Last week Carl Icahn announced his newly acquired 9.4% stake in Family Dollar (NYSE:FDO). According to the Schedule 13D filing, Icahn intends to initiate talks with Family Dollar about strategies to enhance shareholder value, which may include exploring strategic alternatives like a merger. Despite growth in the industry, Family Dollar has not been as successful as rivals with shares up a modest 30% in the past three years compared to 85% for Dollar General (NYSE:DG) and 72% for Dollar Tree (NASDAQ:DLTR).
A hypothetical merger between Family Dollar and Dollar General was tossed around by analysts, and had investors celebrating as shares of both shot up. But here at the Fool we like to look past short-term market movement. There has to be real value for such a deal to occur. So what value might be unlocked for investors?
Enhancing shareholder value
Jefferies analyst Daniel Binder believes that there could be up to $1.2 billion in synergies. In any merger one can expect there to be cost savings from elimination of redundancies in a combined entity. In this case there would likely be a dip in administrative expenses on top of margin relief from closing underperforming stores in overlapping areas. But I like looking for opportunities where value can be enhanced through growing and not just trimming down. That's not to say efficiency is unappreciated--I just prefer it to be coupled with something more.
As per their most recent quarterly reports we can see on the chart below that even though Family Dollar benefits from higher gross margins, it suffers from lower operating margins.
The result of this for Family Dollar is a mere $392 million net income in 12 months ending March 1, 2014, on $10.3 billion in revenue, compared to Dollar General's $1.03 billion net income on $17.5 billion revenue in 12 months ending Jan. 31, 2014.
This discrepancy hints at how Dollar General could benefit from Family Dollar's supply chains, and Family Dollar from Dollar General's business infrastructure.
Supply chain improvements
Family Dollar operates about 8,000 stores in 46 states, and these stores are supplied by 11 distribution centers across the United States. Meanwhile, Dollar General operates over 11,000 stores in 40 states that are supplied by 12 distribution centers . A combination of the distribution centers would significantly reduce average stem miles between distribution centers and stores. What this means is that many stores will be able to better manage inventory with faster restocking.
The best example of where this would be felt is in the two states where the two companies combine for over 2,600 stores. Right now Dollar General supplies its 1,500 stores in Texas and Oklahoma from a massive 1,310,000 square-foot distribution center in Ardmore, Oklahoma, located just 40 miles north of Texas' northern border. In a merged company this facility would supply Family Dollar stores as well; while Family Dollar's two 900,000 square-foot distribution centers in Odessa, Texas, and Duncan, Oklahoma, would help supply Dollar General Stores.
Growth in frozen and refrigerated food
Family Dollar also offers an advantage in the fastest-growing and largest merchandise group. In 2013 Family Dollar signed a six-year, exclusive deal with McLane Company, a supply chain-services company, to expand Family Dollar's assortment of refrigerated and frozen foods among other things. This has helped lead to one of the few bright spots for them last year as the lower-margin consumables sales increased 16.9% to 72.4% of total sales. It could also lead Dollar General to an even better year in consumables, which represented 75% of its total sales and 89% of its total sales increase from fiscal 2012 to 2013.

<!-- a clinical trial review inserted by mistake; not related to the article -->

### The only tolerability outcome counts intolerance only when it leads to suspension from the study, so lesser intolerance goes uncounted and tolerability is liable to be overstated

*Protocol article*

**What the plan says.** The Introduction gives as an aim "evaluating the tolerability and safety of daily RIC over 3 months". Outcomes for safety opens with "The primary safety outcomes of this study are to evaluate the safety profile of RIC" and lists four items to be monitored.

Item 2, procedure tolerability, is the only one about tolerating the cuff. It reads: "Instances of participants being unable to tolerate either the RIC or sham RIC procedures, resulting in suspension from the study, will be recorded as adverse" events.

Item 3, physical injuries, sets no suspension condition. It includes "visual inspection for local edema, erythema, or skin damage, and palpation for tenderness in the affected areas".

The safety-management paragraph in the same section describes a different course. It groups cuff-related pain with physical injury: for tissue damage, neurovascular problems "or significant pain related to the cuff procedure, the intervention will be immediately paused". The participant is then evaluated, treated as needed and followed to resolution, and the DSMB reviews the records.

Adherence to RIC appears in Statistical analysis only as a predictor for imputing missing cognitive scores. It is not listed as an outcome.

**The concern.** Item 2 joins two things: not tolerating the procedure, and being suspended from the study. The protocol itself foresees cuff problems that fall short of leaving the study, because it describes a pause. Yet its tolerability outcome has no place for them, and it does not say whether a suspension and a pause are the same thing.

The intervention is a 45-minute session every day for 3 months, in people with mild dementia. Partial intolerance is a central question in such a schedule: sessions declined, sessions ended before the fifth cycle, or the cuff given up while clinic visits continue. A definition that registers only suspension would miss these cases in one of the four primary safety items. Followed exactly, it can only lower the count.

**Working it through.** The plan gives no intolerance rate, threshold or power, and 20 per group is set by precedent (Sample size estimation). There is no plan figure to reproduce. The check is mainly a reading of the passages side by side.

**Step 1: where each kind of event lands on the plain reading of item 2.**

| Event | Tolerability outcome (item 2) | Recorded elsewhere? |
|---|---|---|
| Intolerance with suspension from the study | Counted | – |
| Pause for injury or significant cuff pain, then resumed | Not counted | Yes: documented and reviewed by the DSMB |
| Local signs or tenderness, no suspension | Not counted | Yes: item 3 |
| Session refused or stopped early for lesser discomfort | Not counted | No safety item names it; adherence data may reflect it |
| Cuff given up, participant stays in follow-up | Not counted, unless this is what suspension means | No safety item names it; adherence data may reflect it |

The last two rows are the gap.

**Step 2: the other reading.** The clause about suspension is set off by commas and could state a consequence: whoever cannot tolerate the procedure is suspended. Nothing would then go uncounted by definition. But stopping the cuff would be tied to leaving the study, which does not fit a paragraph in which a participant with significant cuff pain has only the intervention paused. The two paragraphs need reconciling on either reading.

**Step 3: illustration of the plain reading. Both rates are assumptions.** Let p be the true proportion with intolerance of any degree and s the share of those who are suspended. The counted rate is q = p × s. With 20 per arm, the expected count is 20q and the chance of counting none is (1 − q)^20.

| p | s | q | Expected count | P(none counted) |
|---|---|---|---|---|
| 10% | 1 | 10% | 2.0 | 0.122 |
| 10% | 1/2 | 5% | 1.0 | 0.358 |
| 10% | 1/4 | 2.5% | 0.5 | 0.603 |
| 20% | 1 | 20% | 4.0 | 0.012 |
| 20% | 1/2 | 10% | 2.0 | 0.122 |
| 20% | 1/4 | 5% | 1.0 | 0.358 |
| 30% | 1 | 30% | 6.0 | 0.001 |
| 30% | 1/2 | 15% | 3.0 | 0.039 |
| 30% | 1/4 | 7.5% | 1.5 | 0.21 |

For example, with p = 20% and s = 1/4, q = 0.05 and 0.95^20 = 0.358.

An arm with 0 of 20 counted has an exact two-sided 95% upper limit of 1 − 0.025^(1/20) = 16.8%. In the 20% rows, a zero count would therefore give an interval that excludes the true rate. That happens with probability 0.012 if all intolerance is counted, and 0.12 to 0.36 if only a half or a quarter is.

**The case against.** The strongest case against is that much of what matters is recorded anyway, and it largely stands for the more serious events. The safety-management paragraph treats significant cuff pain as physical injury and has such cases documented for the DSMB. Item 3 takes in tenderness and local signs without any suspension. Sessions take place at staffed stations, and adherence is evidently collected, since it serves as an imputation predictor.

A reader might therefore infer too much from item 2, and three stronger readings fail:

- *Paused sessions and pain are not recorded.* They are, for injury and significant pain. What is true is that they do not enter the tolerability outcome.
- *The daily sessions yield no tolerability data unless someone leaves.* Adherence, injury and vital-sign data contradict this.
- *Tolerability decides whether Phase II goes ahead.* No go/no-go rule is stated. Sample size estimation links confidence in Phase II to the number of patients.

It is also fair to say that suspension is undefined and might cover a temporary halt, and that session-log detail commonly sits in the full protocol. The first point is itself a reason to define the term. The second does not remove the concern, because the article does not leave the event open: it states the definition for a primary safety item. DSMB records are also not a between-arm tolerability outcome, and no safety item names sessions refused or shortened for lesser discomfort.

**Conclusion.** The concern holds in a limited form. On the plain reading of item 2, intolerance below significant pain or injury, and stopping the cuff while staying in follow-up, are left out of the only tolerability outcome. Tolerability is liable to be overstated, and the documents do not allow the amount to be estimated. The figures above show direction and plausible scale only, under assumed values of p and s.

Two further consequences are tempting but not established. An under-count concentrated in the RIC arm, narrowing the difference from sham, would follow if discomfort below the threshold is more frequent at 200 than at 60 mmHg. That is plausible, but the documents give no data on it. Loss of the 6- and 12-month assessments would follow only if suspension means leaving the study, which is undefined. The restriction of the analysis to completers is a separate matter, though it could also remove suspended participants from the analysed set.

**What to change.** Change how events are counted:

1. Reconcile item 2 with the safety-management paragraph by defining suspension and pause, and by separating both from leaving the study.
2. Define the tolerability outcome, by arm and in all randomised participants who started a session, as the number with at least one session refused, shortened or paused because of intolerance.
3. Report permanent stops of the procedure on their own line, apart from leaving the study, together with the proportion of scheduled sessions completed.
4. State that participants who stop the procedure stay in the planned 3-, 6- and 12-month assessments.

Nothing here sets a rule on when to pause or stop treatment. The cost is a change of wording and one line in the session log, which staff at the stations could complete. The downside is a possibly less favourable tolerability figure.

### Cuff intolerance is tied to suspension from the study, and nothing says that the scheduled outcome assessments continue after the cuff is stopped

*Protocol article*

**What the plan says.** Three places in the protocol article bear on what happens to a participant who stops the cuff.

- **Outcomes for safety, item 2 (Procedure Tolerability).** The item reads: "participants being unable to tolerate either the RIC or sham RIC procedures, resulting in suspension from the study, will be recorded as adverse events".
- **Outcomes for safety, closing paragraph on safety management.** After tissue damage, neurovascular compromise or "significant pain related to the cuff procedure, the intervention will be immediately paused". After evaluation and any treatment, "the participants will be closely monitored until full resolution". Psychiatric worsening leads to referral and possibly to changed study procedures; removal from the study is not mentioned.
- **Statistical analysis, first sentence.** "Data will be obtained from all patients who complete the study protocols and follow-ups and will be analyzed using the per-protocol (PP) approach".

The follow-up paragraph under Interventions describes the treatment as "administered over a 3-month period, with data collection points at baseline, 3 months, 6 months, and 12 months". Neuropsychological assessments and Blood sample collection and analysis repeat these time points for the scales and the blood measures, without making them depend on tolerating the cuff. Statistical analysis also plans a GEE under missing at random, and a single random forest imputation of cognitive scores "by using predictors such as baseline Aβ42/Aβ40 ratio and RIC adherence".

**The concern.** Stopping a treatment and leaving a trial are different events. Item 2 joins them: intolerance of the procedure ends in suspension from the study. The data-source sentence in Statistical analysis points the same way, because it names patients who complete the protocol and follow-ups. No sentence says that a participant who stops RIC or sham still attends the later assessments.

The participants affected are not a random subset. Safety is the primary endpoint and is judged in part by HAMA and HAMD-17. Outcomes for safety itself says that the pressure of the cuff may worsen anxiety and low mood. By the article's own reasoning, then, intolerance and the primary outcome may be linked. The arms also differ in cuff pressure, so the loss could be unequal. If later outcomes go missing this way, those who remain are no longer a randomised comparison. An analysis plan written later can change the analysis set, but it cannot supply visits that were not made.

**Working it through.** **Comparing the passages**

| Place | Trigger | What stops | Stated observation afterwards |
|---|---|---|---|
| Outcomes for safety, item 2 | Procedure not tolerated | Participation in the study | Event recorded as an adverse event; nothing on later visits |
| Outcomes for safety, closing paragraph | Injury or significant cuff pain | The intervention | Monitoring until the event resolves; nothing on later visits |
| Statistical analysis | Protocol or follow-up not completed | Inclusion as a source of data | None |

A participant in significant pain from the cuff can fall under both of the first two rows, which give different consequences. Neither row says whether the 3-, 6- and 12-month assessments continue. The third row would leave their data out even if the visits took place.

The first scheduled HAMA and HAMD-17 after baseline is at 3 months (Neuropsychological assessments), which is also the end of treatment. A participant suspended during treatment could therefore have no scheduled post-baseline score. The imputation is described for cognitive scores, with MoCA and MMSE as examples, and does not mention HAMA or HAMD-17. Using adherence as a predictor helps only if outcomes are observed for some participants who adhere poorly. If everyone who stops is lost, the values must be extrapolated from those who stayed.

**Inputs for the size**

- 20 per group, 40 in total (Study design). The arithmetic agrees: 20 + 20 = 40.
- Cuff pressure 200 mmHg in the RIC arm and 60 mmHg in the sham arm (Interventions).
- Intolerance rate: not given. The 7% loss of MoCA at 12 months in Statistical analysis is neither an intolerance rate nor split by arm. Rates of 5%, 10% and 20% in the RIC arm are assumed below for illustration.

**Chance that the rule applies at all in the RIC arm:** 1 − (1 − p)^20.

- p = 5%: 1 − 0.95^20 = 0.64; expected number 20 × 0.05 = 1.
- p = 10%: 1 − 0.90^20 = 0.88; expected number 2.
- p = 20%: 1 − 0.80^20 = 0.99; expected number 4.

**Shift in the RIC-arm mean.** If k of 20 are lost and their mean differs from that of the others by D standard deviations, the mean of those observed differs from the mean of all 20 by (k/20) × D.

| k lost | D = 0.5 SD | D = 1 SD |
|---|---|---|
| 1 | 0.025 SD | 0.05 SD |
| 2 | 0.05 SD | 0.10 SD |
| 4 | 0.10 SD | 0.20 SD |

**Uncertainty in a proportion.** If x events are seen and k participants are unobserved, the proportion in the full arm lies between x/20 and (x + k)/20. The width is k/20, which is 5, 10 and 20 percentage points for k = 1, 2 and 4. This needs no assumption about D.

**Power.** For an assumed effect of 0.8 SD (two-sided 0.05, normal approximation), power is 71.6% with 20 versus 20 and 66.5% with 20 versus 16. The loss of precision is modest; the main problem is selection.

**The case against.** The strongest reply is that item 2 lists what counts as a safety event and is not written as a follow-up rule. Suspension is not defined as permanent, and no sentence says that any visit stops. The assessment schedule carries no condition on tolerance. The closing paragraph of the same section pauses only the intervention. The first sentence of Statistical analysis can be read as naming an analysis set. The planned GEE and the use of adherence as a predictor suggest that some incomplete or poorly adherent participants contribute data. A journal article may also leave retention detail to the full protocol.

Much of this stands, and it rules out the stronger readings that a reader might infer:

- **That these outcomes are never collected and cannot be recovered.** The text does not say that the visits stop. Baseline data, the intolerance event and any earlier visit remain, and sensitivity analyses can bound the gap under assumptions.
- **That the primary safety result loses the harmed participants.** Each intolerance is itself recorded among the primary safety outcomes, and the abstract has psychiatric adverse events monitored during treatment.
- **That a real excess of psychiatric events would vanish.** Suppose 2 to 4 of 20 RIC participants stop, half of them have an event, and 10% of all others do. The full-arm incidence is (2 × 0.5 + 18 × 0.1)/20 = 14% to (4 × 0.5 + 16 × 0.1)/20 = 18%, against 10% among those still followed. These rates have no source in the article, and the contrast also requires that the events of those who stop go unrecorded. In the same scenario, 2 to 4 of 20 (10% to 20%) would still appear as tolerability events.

This is something one of their competitors, Dollar Tree, recognizes and has taken steps to work on. While Dollar Tree only makes up 49% of its net sales from consumables, it added 610 stores with freezers and coolers in 2013 to a total of 3,160 stores out of its 5,000. Frozen and refrigerated food is the next big organic growth opportunity in the market and serves as a means of driving traffic to the store more frequently.
Now there are significant risks and challenges facing any deal, the least of which is whether either company would even bite. Dollar General has been spending its cash on a share repurchase program that has totaled $2 billion since 2012 and has not expressed any interest. Family Dollar has as recently as 2011 rejected a takeover bid from Nelson Peltz's Trian Fund Management.
Beyond that there is no guarantee that Family Dollar will be able to improve its margins merely by merging with Dollar General. It may face the same challenges in its operating expenses as it faced before with its focus more in urban areas than Dollar General. The supply chains might not merge efficiently and estimated synergies may never be realized.
My Foolish Takeaway
Even if this deal does not work out the underlying strengths and opportunities are still there for both companies. But I also believe both companies have enough incentives to want to move forward as a more capable combined entity. As of now it is to be seen what proposals are set forth by Icahn and how Family Dollar will act.
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Xuebing Wang has no position in any stocks mentioned. The Motley Fool has no position in any of the stocks mentioned. Try any of our Foolish newsletter services free for 30 days. We Fools may not all hold the same opinions, but we all believe that considering a diverse range of insights makes us better investors. The Motley Fool has a disclosure policy.